Web Comics 
  • Lampshaded in MegaTokyo: both male protagonists develop relationships with local Japanese girls, but suffer pangs of guilt (well, one of them, anyway) at the idea of playing out such a cliché.
    • Piro seemed more freaked out by his initial attraction to the high schooler Yuki, as she fulfilled his fantasies of Japanese high school girls. Luckily, his conscience managed to point out that just because anime and manga have conditioned that fetish into him, that doesn't make the 9-year age gap any smaller.
  • Yuffie and Riku is a subversion of this trope in Ansem Retort: Yuffie has a thing for weak emo boys that don't have the balls to defend themselves, and Riku's starved enough for attention that isn't abusive beatings that he jumps at the chance with Yuffie.
  • Mentioned frequently in the (now defunct) webcomic Single Asian Female. The titular protagonist often has to block white men from trying to date her. Asian characters who date white men are portrayed as naive and shallow, while white men who date Asian women are portrayed as creepy, racist fetishists. Given the author's strong belief that Asian women should date Asian men, it all comes across with a serious dose of Writer on Board.
  • Something*Positive occasionally has Aubrey and Pee Jee (both Asian women) comment on white men who expect a perfect, submissive Asian girlfriend:
    Peejee: I like to burst their dreams. And their kidneys.
  • In El Goonish Shive, this is inverted with Elliot and Nanase since Elliot tends to be an Extreme Doormat in relationships and Nanase tends to be more aggressive. Elliot's relationship with Ashley plays it straighter at least on her end given that she also tends to be an Extreme Doormat.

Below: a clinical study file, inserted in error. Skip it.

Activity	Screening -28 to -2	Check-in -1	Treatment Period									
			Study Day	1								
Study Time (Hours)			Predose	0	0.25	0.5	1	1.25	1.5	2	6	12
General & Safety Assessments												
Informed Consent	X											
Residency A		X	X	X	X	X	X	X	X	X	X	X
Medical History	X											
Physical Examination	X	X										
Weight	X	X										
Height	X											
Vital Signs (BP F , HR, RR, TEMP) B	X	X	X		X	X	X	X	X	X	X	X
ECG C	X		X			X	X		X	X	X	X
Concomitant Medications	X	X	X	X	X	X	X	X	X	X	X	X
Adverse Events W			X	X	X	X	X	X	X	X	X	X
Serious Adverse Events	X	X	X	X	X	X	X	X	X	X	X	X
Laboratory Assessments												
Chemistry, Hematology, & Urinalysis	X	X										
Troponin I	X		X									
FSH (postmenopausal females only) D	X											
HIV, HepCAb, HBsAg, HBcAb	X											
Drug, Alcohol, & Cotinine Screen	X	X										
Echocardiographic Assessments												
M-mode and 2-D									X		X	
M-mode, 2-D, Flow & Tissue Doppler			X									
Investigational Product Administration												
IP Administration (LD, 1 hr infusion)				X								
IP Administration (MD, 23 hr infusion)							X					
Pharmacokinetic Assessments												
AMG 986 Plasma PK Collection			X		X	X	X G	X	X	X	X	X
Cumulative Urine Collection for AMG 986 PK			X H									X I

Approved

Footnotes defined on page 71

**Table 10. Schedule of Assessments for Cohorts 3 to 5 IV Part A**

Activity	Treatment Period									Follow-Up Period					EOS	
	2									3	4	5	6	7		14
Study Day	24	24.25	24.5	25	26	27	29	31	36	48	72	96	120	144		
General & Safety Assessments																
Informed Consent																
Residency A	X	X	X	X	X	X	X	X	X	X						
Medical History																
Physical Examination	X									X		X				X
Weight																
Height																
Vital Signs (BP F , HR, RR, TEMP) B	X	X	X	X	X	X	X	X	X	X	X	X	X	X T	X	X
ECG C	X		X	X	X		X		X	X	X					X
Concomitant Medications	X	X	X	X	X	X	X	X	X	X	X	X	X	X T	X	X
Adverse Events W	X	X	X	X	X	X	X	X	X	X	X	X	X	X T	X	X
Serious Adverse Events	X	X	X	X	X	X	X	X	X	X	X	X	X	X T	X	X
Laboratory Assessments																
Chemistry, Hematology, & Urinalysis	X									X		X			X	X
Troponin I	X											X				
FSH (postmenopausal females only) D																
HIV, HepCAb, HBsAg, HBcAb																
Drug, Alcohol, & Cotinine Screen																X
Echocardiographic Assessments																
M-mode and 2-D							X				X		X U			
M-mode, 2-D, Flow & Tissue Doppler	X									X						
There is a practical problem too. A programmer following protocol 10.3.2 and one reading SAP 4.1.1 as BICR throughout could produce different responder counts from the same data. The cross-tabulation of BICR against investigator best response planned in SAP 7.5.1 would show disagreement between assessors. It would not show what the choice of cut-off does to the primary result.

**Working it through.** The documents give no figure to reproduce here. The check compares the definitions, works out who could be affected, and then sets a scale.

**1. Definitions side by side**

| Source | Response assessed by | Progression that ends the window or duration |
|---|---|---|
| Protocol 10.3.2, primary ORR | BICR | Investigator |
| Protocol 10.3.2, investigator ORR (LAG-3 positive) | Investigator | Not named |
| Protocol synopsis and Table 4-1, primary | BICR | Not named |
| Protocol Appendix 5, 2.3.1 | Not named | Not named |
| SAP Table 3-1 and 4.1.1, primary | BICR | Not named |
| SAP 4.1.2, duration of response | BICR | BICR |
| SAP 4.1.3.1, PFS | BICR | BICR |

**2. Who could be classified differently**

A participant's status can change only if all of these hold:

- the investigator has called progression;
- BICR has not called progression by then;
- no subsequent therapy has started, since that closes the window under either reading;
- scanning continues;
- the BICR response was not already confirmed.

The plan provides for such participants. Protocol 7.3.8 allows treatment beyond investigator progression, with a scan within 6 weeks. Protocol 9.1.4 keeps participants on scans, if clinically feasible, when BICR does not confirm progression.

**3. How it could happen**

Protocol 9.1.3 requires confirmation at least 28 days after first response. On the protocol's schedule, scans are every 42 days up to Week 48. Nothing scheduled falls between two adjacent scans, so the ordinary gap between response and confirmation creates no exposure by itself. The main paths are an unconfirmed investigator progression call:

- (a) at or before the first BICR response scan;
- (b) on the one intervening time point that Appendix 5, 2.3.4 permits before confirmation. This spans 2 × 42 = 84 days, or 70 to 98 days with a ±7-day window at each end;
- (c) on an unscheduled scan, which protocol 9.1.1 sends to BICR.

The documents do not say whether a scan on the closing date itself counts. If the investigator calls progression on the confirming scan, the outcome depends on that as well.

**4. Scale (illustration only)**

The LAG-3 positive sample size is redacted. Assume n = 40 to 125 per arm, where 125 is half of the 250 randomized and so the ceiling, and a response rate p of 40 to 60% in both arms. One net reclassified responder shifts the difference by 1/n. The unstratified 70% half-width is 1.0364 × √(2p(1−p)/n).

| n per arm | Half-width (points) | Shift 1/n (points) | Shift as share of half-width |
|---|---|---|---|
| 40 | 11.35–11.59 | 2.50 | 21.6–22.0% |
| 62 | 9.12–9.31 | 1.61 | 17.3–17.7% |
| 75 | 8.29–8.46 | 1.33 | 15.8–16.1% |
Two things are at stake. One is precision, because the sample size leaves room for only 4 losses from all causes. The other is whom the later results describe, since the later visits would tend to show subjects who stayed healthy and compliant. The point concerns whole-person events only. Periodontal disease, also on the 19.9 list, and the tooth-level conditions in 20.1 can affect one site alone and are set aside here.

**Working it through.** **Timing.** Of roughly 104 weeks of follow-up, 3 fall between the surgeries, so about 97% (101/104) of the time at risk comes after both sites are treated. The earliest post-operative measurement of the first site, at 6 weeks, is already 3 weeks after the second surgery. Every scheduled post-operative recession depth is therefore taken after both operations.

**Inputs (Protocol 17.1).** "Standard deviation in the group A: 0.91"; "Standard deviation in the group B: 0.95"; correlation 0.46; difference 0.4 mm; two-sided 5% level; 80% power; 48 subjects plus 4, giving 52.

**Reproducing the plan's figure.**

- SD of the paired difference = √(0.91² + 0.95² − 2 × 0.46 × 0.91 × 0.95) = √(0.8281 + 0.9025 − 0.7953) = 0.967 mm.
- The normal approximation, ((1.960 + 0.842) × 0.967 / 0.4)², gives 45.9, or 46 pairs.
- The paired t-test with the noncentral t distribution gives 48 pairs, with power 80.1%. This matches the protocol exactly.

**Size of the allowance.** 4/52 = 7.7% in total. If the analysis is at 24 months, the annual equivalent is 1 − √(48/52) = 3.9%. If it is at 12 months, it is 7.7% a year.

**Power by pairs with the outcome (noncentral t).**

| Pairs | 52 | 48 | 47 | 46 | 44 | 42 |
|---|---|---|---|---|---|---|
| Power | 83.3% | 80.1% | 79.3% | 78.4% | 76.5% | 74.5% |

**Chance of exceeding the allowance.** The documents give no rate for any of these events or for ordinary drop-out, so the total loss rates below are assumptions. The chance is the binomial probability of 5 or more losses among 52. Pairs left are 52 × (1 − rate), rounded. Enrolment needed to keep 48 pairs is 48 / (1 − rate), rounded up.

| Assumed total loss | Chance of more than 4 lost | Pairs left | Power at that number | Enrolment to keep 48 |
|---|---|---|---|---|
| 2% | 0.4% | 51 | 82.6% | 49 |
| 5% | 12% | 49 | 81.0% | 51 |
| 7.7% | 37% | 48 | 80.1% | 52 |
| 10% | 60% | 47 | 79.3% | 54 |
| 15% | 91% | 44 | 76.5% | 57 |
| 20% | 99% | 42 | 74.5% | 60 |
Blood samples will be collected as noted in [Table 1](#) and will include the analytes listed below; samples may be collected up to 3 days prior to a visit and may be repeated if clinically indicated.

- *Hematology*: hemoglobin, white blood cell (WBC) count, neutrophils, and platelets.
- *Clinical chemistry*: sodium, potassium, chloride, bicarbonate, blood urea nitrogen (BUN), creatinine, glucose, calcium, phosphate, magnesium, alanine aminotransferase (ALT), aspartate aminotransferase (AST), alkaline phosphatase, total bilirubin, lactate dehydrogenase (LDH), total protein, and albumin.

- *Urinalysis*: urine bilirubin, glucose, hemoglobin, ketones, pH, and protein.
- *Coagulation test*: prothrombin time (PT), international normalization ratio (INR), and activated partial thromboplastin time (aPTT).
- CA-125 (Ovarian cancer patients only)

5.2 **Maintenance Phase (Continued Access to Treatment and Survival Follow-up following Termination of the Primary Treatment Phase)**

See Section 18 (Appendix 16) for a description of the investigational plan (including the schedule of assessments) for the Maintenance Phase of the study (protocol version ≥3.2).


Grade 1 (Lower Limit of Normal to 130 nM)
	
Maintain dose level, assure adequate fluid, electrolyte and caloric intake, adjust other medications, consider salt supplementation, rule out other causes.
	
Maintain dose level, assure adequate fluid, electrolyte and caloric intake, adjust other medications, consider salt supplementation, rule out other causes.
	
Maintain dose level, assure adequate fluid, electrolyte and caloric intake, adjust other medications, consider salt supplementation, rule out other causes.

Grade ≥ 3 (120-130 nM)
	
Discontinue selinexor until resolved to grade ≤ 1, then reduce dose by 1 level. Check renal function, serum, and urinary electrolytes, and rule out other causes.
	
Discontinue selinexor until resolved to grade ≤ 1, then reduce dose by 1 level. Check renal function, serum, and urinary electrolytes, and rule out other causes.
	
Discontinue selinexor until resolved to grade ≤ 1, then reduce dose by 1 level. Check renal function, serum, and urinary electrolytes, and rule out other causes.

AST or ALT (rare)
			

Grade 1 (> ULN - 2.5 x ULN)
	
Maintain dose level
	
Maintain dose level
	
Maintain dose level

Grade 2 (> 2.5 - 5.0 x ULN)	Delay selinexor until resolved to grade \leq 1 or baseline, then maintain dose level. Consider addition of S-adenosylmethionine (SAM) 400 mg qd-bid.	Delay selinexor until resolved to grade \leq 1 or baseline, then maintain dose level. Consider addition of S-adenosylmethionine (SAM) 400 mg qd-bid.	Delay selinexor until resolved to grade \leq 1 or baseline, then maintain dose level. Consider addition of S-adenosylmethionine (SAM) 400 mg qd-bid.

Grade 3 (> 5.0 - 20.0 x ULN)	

Web Original 

    Web Videos 

    Western Animation 
  • Kim Possible both inverts this and plays it regularly. While Ron is in Asia for plot reasons, his replacement in Middleton is Hirotaka, a male student from the same school, who is athletic, rides a cool motorcycle, and all the girls in Middleton fight over him. Including Kim and Monique.
  • Inverted in Clerks: The Animated Series where Randal tried to get a mail order bride but ended up with a mail-order husband and had to deal with said husband's rather old fashioned (read: sexist) demands. He seems to have enjoyed it though and expresses that he misses "Toshiro-san" after the husband transferred back to Japan without him.
  • Lampshaded on Family Guy; when "Asian reporter Trisha Takanawa" meets David Bowie, she starts dry humping his leg and offers to make him fishball soup, and even says "me love you long time!". Tom Tucker gets a rare moment of noticing the issue: "And thank you, Trisha, for setting your people back a thousand years." This is less Unfortunate Implications and more a Stealth Pun — one of Bowie's bigger hits was his 1983 cover of Iggy Pop's "China Girl" (which doesn't fall under the specifics of this trope).
  • Comic Book Guy's marriage to Kumiko on The Simpsons is a parody of this trope. Even though CBG is fat, nerdy, and condescending and Kumiko is a perky, feminine mangaka, she fell for his shamelessness since she was tired of all the submissiveness in her home country.

Alternative Title(s): Asian Gal With White Guy, Madame Butterfly Syndrome, Yellow Fever, Asian Girl White Guy, Orientalist Romance, Asian Gal On White Guy Drama